Project - Junkyard Radio to Table Radio

This project I was always particularly proud of.

Back in 2016 this project was a runner up in the 2016 Instructables Amps and Speakers Contest. I was pleasantly surprised by the comments that were generated by what I had thought was a fairly straight forward process of just hooking up a radio and putting it in a nice box.

Some of the comments I received were from people who were experts in car audio. Needless to say, I learned a lot more than I expected, and it has encouraged me to try other projects that utilize audio - for example the car DVD player that I've been playing with in my previous posts.

Two years later, the radio is still going strong. In fact it's playing in the background as I type this.

Details on how to build this neat little radio can be found by clicking on this Link

Sunday, December 2, 2018

An Easel for the Digital Photo Frame

Add a touch of class with a picture frame with this easel

In the last post I rehabilitated an old digital photo that was doomed to the e-waste bin at my local land fill. While I was quite pleased on how the old photo frame turned out, there still was one slight flaw with the frame - it only had the ability to hang on the wall. I really wanted something that could sit on something like a bookshelf.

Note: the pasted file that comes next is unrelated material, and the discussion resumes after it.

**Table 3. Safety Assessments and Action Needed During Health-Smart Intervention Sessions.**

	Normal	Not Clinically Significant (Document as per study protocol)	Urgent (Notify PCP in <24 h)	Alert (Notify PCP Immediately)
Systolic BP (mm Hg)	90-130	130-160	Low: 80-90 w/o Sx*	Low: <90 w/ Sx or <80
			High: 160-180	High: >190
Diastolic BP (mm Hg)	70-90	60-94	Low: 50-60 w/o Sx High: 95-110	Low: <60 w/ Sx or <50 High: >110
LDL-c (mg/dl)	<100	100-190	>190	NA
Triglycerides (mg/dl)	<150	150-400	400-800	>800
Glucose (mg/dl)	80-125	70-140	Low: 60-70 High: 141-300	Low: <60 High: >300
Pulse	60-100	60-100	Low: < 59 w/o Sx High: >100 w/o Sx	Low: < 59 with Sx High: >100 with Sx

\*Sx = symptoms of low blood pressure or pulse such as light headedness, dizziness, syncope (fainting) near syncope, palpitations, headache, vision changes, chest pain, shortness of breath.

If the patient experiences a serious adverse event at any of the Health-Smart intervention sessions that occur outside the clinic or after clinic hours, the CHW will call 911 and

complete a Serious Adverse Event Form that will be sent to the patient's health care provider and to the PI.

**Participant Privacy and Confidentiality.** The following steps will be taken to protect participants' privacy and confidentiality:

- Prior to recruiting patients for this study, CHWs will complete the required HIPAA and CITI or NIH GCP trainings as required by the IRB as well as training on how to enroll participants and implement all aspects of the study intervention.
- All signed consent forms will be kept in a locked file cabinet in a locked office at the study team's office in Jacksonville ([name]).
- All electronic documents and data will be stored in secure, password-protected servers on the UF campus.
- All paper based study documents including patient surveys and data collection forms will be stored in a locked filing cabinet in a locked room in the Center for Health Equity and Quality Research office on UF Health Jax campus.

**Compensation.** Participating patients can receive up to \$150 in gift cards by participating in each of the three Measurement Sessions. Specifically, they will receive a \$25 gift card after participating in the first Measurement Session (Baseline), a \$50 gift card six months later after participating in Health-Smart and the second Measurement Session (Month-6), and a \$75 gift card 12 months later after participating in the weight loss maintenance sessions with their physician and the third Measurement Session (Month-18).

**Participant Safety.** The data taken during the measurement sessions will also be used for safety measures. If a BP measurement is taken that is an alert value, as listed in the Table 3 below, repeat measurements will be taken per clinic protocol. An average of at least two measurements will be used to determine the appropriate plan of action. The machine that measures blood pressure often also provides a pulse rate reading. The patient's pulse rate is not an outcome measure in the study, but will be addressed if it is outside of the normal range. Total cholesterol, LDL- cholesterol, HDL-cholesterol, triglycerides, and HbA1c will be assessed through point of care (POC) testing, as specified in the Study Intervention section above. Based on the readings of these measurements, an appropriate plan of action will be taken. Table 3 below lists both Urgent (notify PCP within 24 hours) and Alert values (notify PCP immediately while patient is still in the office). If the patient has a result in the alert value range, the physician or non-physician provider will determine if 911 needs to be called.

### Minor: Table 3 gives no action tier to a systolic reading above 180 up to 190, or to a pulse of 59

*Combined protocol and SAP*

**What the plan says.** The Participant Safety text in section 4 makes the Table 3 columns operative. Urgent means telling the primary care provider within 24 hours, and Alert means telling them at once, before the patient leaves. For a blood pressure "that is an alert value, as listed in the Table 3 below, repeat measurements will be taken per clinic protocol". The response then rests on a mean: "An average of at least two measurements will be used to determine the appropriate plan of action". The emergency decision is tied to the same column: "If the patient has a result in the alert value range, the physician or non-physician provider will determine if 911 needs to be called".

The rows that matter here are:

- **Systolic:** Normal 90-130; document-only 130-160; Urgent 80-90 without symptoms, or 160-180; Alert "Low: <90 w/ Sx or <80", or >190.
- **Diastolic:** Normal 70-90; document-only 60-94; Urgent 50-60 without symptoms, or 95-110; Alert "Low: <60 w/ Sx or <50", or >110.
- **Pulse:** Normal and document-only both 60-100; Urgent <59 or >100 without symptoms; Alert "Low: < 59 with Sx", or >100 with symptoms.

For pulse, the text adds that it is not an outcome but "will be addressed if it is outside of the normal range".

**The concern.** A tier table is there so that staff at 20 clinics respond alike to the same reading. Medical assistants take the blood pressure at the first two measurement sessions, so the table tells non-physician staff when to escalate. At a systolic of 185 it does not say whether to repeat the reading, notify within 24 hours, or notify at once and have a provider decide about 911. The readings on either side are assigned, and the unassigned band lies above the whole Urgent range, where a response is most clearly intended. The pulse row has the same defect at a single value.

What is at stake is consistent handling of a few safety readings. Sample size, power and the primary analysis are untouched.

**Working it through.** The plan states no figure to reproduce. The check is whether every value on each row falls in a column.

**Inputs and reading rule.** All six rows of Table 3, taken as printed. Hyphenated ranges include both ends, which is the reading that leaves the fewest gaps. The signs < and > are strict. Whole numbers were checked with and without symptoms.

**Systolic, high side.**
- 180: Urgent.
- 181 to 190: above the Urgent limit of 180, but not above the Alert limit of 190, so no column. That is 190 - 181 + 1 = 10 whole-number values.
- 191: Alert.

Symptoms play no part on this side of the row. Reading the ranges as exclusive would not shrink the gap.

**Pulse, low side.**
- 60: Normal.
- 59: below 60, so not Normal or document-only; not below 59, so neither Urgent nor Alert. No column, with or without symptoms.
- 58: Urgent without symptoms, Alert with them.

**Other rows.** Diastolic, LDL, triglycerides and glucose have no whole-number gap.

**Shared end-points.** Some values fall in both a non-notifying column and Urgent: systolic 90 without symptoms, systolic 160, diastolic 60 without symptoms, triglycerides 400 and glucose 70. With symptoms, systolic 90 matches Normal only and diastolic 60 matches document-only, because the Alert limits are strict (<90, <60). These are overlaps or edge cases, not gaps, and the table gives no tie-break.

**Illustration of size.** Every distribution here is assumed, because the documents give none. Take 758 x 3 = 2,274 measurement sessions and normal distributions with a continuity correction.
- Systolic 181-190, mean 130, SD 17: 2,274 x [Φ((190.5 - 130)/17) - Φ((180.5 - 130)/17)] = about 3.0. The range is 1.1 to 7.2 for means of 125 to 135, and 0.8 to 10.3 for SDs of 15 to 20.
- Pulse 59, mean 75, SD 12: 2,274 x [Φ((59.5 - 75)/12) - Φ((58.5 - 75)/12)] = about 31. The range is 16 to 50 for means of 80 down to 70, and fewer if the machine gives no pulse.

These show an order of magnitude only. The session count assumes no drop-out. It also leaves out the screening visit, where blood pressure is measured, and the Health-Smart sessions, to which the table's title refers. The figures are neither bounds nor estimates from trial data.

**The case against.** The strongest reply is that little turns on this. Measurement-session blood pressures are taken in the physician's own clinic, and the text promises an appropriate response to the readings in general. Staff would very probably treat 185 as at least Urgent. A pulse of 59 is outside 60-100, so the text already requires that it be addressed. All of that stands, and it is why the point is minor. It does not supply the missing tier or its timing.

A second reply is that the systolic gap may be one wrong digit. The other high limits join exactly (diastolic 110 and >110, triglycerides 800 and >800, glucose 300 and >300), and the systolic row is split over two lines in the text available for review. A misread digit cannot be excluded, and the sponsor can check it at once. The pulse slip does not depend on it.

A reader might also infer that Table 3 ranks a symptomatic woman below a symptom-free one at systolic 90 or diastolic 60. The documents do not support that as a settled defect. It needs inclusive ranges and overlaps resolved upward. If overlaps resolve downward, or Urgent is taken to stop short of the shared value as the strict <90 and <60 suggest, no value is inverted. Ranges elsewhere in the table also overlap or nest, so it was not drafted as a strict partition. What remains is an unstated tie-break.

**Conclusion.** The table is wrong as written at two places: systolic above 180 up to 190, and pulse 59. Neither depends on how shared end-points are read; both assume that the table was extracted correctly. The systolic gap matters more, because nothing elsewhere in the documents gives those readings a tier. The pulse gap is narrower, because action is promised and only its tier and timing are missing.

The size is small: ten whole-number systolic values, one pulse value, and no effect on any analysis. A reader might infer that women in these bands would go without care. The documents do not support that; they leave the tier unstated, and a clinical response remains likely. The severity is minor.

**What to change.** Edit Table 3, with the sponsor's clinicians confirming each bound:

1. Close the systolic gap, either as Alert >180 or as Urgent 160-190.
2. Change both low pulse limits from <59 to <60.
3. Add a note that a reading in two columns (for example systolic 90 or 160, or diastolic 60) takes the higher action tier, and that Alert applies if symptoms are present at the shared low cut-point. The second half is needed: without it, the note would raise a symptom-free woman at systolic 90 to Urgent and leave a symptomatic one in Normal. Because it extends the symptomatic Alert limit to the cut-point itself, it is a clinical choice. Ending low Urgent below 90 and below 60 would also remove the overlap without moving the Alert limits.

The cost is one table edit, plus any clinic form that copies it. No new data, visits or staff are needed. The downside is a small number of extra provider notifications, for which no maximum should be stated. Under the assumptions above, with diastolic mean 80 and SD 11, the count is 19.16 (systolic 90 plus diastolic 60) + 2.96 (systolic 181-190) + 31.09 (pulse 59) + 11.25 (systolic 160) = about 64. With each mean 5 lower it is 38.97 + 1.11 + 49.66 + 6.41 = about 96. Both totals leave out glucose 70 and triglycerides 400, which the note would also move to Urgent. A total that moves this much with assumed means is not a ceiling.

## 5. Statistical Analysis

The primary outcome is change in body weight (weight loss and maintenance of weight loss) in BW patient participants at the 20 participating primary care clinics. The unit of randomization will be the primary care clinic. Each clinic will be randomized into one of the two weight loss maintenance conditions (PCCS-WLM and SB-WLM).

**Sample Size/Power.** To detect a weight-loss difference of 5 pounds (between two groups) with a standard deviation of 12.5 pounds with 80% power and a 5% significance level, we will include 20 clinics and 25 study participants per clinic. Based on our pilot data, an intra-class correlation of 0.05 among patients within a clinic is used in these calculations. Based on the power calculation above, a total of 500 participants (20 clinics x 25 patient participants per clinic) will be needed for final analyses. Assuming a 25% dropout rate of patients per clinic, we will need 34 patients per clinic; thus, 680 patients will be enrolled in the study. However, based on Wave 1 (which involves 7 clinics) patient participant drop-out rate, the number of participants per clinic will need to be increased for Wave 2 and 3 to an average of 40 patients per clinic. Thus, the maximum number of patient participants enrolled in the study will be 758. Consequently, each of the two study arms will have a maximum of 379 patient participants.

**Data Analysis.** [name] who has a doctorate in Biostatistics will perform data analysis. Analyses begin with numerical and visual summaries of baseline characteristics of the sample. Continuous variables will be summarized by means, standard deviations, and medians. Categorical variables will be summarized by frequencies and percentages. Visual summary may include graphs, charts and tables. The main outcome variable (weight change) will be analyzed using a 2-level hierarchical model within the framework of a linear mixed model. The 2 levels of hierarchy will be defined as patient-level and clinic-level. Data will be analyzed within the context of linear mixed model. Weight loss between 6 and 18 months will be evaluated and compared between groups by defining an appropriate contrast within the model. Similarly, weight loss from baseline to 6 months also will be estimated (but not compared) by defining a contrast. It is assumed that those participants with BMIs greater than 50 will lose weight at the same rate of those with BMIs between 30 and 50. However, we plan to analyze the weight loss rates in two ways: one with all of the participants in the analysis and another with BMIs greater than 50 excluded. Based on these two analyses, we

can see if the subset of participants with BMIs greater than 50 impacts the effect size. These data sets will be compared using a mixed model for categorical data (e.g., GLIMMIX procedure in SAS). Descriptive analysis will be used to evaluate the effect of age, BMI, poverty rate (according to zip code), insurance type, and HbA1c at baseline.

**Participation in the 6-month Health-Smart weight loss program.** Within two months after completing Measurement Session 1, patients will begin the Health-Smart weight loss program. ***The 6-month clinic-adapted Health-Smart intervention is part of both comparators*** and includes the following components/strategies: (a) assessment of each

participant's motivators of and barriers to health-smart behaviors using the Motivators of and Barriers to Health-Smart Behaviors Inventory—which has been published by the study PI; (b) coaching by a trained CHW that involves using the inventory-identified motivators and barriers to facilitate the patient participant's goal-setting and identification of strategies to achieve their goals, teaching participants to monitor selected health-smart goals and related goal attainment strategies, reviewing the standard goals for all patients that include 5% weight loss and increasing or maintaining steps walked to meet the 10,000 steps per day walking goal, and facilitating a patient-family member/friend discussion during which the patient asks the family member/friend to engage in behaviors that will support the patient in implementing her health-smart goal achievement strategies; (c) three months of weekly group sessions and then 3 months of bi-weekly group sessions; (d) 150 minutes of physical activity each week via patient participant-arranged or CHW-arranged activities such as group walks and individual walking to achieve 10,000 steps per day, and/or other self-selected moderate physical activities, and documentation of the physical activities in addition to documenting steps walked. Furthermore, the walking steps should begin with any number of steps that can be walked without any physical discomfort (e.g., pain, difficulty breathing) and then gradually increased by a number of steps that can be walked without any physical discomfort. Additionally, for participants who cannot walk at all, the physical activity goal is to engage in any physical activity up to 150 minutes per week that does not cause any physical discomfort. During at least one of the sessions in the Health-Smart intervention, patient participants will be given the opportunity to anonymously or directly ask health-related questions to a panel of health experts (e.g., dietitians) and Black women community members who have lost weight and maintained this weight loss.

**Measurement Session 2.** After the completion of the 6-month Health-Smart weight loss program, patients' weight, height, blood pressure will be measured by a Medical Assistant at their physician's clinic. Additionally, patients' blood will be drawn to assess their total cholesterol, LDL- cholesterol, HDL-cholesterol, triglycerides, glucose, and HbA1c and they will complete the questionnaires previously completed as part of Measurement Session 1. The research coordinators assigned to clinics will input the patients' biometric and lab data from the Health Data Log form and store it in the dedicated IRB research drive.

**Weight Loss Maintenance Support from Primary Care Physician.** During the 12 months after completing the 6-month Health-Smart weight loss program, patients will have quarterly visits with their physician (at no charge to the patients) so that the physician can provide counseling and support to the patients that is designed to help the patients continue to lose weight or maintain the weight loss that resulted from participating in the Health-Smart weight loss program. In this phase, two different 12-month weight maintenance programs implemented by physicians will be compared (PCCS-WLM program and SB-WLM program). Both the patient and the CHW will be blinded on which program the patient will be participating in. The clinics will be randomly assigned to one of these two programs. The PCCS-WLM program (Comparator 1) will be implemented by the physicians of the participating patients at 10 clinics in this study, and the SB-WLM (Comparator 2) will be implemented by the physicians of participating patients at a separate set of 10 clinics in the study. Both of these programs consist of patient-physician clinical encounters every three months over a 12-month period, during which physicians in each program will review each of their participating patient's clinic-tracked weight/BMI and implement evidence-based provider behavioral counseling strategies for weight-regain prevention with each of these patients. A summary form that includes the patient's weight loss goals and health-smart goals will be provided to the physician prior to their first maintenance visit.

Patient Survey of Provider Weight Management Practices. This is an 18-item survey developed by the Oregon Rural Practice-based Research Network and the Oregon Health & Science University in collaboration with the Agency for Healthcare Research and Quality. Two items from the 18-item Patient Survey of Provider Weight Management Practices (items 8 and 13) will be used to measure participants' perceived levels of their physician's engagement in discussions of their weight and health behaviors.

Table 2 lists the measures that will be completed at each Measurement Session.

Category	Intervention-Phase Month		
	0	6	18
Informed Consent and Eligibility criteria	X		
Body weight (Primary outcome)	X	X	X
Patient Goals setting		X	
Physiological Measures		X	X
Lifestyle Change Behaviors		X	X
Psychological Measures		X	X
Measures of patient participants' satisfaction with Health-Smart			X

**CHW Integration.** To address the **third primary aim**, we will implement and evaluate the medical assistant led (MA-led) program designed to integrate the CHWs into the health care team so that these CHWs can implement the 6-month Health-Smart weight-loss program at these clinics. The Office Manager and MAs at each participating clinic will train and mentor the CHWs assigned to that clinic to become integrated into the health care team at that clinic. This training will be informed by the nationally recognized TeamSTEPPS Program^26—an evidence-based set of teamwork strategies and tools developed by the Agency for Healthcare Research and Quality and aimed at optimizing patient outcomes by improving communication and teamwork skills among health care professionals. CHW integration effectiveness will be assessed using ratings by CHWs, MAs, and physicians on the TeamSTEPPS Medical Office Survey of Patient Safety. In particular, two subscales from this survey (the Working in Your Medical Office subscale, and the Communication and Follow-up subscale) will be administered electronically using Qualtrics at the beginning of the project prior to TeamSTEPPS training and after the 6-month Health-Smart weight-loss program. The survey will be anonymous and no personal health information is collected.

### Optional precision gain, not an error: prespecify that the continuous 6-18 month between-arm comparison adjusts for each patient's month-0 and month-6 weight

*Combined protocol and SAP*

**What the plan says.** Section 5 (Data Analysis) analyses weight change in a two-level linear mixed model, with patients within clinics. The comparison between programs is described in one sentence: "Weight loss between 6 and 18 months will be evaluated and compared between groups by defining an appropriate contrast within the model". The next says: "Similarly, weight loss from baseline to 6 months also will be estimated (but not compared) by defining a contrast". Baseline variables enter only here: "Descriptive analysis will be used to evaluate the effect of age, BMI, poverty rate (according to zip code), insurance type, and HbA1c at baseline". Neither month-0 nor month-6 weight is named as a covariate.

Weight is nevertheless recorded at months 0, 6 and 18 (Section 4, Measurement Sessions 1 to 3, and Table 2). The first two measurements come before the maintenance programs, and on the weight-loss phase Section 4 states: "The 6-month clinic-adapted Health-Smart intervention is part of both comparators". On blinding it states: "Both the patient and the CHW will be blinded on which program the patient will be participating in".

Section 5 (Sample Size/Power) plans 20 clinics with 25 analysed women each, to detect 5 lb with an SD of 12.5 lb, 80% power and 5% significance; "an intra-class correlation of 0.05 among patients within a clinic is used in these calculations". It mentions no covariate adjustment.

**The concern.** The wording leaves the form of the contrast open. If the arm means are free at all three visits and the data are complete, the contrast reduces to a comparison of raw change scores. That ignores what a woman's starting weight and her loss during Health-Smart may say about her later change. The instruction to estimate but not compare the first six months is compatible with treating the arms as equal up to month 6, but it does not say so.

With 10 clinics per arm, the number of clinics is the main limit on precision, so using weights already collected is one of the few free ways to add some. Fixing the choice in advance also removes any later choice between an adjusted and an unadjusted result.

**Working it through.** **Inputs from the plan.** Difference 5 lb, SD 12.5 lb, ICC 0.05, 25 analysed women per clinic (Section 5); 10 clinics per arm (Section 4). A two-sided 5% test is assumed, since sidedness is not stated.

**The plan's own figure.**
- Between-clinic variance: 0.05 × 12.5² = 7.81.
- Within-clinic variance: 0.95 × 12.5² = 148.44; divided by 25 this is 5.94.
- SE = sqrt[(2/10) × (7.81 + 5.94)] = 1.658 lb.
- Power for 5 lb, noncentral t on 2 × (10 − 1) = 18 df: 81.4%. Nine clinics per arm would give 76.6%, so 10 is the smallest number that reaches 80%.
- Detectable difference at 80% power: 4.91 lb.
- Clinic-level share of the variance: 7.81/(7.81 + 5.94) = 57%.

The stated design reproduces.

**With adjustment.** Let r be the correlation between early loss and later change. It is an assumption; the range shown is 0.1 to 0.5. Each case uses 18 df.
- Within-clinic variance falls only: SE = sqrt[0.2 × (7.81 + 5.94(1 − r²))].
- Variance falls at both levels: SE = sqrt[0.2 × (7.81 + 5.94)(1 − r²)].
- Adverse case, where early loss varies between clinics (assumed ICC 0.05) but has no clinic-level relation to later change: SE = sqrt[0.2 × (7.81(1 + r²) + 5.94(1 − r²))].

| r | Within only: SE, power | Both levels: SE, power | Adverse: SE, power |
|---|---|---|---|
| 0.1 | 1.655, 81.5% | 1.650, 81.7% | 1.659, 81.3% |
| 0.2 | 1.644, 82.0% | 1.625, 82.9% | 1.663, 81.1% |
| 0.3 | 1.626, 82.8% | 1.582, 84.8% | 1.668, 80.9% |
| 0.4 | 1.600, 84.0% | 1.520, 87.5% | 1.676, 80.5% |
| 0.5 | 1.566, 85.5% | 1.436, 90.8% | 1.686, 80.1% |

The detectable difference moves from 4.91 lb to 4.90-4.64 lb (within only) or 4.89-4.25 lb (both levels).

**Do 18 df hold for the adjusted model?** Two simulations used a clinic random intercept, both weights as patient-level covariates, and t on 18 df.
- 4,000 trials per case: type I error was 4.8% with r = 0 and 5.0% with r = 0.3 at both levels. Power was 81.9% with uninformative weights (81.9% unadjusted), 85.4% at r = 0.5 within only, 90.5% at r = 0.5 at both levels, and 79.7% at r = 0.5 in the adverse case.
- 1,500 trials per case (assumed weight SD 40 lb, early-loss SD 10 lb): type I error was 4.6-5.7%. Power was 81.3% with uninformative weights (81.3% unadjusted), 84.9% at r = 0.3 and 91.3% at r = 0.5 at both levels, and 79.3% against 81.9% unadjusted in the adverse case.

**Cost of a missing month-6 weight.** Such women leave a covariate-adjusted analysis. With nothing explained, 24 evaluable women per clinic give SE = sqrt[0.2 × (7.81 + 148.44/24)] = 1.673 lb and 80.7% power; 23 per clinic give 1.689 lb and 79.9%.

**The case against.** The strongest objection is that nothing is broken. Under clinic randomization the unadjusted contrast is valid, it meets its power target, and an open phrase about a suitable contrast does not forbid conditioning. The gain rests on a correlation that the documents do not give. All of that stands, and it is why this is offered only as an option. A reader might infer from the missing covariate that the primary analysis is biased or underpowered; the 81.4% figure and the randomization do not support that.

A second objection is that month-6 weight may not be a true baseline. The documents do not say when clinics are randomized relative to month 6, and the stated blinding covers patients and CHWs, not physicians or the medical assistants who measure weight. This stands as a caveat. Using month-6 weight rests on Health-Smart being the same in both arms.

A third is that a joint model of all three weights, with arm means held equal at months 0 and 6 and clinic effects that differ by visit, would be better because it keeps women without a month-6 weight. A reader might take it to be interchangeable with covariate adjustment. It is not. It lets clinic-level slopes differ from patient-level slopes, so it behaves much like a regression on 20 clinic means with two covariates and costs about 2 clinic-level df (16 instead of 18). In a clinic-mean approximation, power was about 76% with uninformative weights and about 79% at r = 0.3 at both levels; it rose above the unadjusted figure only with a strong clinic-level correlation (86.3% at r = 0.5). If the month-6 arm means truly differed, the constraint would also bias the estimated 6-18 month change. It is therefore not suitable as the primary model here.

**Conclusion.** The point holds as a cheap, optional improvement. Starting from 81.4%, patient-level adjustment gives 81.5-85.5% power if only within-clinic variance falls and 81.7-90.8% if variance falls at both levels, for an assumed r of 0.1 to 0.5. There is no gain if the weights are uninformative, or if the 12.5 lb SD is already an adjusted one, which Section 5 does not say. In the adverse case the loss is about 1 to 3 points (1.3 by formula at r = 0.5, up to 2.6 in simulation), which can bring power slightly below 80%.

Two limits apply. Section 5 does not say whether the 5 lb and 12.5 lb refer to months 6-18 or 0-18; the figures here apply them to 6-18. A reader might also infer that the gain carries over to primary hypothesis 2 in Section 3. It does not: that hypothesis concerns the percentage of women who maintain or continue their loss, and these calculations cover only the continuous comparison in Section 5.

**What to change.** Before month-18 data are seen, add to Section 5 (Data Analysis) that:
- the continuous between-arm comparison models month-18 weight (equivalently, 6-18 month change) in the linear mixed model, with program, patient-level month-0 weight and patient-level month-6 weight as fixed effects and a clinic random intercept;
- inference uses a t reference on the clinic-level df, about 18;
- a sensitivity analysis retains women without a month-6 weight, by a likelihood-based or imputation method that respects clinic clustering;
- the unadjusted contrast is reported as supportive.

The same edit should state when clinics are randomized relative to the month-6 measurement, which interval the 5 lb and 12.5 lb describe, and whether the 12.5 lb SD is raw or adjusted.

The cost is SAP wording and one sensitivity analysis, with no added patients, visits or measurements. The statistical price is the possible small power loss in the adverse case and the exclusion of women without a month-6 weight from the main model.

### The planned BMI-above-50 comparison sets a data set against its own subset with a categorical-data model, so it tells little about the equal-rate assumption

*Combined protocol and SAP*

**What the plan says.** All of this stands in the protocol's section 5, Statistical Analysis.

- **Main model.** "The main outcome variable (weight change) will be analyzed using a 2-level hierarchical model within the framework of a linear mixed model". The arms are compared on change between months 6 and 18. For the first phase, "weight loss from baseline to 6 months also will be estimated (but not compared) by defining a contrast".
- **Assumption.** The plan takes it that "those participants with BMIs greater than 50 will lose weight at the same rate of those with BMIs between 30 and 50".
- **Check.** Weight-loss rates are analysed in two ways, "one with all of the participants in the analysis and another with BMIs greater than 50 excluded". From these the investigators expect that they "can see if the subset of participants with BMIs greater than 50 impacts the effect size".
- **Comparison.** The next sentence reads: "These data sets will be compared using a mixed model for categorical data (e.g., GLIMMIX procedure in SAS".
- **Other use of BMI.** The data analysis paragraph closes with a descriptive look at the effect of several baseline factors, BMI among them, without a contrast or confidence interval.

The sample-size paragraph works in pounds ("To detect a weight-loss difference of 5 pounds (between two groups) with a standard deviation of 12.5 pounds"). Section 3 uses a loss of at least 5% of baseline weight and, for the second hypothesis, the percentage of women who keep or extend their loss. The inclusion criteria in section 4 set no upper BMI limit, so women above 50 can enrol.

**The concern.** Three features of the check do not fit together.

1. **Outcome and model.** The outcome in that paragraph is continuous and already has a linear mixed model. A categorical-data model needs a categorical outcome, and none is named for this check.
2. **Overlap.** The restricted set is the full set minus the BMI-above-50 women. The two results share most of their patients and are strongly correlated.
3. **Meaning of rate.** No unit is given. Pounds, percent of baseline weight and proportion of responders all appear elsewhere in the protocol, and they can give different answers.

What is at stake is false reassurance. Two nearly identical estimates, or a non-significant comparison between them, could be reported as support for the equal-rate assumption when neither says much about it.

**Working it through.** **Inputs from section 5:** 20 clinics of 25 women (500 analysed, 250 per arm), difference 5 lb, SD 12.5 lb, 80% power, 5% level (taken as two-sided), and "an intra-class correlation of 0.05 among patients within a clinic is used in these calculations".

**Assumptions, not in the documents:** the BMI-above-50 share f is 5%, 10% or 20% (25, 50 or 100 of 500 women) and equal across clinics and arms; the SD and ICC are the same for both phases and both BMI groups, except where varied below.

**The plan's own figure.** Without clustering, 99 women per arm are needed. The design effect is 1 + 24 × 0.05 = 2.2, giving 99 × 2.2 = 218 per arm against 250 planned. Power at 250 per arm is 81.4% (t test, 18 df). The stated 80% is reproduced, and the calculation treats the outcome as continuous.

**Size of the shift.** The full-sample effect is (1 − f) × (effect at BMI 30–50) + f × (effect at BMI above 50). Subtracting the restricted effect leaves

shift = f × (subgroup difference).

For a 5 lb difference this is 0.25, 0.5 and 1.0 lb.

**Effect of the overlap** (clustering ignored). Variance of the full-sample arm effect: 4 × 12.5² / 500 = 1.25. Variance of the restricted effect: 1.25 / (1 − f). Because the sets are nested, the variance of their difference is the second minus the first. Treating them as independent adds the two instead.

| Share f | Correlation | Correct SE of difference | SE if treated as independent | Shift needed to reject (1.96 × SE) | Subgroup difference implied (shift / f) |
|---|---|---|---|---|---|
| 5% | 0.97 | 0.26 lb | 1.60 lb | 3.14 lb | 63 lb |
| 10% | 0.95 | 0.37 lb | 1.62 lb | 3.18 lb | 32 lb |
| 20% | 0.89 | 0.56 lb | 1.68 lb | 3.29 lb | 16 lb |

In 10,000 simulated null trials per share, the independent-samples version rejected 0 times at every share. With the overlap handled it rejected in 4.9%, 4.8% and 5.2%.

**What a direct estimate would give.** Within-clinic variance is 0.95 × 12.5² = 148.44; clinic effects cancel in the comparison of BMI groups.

The answer to that dilemma was resolved by creating this small "artist's" easel out of some of the remaining pieces of oak that I had left over from building the frame.

The nice thing about it is that this easel can be built in less than a few hours.

Sunday, November 25, 2018

Rescuing a Digital Photo Frame

Rescued from the ewaste bin - a digital photo frame gets a new life

If my posts to date have been any indication, I seem to have developed a bit of an attraction to things that other people have considered to be just junk, since I seem to be drawn to places like junkyards, surplus stores and so on.

So at this point it shouldn't be much of a surprise on where I got the raw ingredients for this project.